As far as the clothes, I wear a t-shirt and gym on my commute, unless it’s cold, where I’ll go with tights and a jacket. I only use my jerseys and padded shorts on stuff over 20 miles.

  4. Director Mitch

    I dunno about not including the clothes. You don’t need special clothes for driving, but you need at least a decent pair of bike shorts. And to keep up with the other bikers, it seems that a jersey is almost required, although I am staying with t-shirts for now.

  5. You know, if you calculated in a gym membership fee to keep you fit enough to be able to bike to work each day i think you might find that you are actually doing quite well economically. Just a thought!

  6. If you don’t use them already, I highly recommend liners for your commuting wheels. Liners are a strips of plastic that you place between your tube and tire. They add an extra barrier without adding much weight. It does add to rotating mass but I’m not sprinting that much with my commute bike/wheels.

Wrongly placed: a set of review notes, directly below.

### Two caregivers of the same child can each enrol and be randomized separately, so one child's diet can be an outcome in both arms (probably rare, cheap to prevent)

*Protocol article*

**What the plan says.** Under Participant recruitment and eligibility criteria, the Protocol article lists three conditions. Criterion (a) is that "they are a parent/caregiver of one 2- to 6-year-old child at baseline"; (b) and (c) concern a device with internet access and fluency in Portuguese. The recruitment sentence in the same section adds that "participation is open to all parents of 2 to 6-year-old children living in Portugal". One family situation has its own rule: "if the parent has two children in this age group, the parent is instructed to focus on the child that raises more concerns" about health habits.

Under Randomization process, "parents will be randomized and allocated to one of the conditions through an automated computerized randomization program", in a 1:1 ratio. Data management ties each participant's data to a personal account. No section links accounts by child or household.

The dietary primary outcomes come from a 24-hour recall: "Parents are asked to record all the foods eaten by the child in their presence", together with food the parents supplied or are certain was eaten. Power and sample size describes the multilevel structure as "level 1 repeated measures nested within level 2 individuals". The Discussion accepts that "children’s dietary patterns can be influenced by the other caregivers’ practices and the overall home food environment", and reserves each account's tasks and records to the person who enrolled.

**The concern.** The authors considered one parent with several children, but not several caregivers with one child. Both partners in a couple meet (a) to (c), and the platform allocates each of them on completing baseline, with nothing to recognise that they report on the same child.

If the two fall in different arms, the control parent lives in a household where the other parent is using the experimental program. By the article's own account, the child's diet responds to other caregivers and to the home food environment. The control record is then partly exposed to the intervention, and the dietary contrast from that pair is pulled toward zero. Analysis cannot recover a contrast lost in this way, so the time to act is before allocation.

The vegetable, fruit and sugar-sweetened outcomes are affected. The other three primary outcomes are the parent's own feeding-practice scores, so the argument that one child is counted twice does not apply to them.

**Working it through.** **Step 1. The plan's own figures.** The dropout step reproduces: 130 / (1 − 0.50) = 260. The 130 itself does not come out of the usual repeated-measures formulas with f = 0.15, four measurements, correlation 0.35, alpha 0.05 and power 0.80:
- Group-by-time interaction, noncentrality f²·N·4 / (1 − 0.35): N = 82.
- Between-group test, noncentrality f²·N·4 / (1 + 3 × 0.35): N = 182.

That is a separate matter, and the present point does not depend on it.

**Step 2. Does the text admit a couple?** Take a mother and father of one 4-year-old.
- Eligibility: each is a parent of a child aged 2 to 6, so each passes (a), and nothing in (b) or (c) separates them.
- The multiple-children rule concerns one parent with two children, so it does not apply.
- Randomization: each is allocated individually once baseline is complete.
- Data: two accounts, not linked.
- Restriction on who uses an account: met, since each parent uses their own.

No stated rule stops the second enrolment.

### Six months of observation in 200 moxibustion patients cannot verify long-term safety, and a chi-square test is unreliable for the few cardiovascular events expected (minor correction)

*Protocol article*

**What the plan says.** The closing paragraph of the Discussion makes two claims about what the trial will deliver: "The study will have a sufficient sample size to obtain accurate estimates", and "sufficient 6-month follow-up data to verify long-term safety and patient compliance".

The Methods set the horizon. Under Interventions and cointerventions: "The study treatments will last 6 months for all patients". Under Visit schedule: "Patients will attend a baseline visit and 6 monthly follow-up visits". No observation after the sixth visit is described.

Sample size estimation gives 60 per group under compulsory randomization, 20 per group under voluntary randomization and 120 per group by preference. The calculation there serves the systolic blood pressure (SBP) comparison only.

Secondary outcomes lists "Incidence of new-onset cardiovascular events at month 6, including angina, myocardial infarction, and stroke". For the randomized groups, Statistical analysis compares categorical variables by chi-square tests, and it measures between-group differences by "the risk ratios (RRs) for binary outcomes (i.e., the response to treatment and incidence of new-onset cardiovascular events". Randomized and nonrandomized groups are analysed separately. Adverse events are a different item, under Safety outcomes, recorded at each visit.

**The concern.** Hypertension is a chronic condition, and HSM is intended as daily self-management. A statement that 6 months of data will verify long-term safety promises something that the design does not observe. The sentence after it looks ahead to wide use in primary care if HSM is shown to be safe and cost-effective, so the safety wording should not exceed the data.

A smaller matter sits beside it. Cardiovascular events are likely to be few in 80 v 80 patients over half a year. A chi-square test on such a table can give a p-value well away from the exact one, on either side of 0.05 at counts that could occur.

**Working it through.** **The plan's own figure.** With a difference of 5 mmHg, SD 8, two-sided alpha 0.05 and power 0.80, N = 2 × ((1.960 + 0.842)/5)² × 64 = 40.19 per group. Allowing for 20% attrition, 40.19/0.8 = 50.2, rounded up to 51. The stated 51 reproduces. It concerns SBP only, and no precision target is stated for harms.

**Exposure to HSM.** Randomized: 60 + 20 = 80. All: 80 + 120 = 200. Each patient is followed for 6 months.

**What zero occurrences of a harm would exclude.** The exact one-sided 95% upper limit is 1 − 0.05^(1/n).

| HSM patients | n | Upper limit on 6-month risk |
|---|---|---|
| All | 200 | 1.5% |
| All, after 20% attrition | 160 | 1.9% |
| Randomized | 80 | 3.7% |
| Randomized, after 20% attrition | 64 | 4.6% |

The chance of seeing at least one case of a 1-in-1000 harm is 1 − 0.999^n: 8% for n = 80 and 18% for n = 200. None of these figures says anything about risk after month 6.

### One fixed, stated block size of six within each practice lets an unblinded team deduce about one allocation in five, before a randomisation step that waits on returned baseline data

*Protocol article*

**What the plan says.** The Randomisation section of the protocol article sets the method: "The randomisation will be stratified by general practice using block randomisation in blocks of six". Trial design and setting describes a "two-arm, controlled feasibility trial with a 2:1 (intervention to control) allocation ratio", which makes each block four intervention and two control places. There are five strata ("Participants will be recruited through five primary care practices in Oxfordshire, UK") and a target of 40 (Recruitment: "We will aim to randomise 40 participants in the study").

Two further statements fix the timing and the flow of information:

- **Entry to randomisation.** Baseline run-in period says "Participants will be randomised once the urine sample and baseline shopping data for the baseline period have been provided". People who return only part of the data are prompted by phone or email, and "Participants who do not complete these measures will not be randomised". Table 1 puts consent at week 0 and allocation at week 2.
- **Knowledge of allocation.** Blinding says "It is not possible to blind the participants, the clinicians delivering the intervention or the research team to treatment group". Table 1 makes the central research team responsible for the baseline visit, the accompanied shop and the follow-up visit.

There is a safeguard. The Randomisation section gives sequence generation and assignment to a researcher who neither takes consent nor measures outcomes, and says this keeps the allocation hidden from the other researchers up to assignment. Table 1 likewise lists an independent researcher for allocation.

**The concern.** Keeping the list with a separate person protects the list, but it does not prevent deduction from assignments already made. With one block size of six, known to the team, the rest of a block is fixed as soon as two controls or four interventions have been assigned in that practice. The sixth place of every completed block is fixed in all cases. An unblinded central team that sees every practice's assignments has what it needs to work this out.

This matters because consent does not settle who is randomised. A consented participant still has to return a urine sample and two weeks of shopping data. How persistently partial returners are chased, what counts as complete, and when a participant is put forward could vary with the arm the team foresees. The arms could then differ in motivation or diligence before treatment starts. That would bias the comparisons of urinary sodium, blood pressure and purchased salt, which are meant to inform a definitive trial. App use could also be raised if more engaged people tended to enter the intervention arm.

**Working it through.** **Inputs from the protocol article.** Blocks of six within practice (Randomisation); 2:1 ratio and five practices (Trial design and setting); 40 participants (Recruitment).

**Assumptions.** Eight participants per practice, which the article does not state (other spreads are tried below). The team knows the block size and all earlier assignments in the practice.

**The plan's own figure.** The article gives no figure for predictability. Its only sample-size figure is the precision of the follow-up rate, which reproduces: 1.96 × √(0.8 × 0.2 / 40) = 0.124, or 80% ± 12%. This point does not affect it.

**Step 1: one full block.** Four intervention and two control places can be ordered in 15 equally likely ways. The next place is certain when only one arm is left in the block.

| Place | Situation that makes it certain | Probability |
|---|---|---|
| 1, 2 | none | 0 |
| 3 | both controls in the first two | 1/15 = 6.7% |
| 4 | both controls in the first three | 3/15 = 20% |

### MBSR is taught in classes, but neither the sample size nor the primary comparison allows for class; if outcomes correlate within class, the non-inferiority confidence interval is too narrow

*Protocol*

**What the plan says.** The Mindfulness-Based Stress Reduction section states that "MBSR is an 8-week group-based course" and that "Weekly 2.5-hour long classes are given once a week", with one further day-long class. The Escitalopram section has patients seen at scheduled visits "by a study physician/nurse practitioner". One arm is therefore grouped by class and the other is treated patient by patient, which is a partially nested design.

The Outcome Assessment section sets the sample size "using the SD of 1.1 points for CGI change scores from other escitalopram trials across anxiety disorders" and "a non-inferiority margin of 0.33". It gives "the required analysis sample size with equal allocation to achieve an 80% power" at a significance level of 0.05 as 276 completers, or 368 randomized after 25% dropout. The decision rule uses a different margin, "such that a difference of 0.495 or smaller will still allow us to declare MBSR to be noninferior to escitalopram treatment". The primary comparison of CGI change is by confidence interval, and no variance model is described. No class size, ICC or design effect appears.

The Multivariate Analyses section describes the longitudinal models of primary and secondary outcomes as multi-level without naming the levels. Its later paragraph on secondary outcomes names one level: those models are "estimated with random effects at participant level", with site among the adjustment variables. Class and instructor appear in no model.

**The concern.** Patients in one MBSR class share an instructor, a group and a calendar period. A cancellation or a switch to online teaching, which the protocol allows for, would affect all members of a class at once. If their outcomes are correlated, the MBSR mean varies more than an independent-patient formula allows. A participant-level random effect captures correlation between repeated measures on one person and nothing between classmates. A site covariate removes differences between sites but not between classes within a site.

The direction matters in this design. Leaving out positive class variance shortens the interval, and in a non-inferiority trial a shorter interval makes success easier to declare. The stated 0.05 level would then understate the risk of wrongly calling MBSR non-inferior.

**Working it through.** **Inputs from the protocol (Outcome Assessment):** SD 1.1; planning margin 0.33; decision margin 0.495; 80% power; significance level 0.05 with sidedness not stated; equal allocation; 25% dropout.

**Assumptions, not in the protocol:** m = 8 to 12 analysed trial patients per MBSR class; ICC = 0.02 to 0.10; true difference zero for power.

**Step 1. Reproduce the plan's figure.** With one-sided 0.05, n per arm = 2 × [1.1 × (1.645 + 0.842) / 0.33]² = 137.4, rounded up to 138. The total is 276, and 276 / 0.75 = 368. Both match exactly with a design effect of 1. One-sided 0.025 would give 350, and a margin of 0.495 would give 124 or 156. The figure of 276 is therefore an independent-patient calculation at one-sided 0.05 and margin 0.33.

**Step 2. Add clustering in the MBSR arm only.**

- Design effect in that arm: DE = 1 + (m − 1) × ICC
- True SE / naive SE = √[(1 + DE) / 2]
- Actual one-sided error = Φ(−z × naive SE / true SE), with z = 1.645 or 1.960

As for the economics of cycling, toss the health benefit variable into the equation. Hmm, and what about food? Jeesh, there are so many variables.

    Wheel building… you must buy the wheel building bible “The Bicycle Wheel” by Jobst Brandt:

    With that book I have built at least 12 wheels.

  7. Jim, you missed the single most expensive thing – fuel! I did a cost analysis for the extra calories I burn to get to work by bike (24 miles at 800 calories) and found that gas at $3/gal is cheaper than food to fuel my body. Even if I could eat nothing but powerbars, and bought them at bulk prices, that would still be about $4 just to get to work. My Honda gets almost 30mpg if I baby it, so I’m not saving money on fuel. With the maintenance costs added in, it’s definitely cheaper to drive in the short term, but no where near as much fun!

  8. I agree with Sarah on the gym membership thing. It’s more than that, though. If I were to belong to the Y, there’s not only the cost of membership, there’s the time and expense of driving to there. The hour spent at the Y more or less equals the extra time it takes for me to bike vs. drive to work.

    As for car insurance, you sure you can’t get a reduction in your insurance if you’re a bike commuter?

    If you were going to participate in these events, anyway, I think some of your cycling costs are going to be incurred whether or not you’re commuting. If you’re going to riding in centuries and tours, you need to get in a certain number of miles a week. So, you’d just be riding before/after work, and still wearing out various bike parts, AND you’d have to pay for all that gas and so on.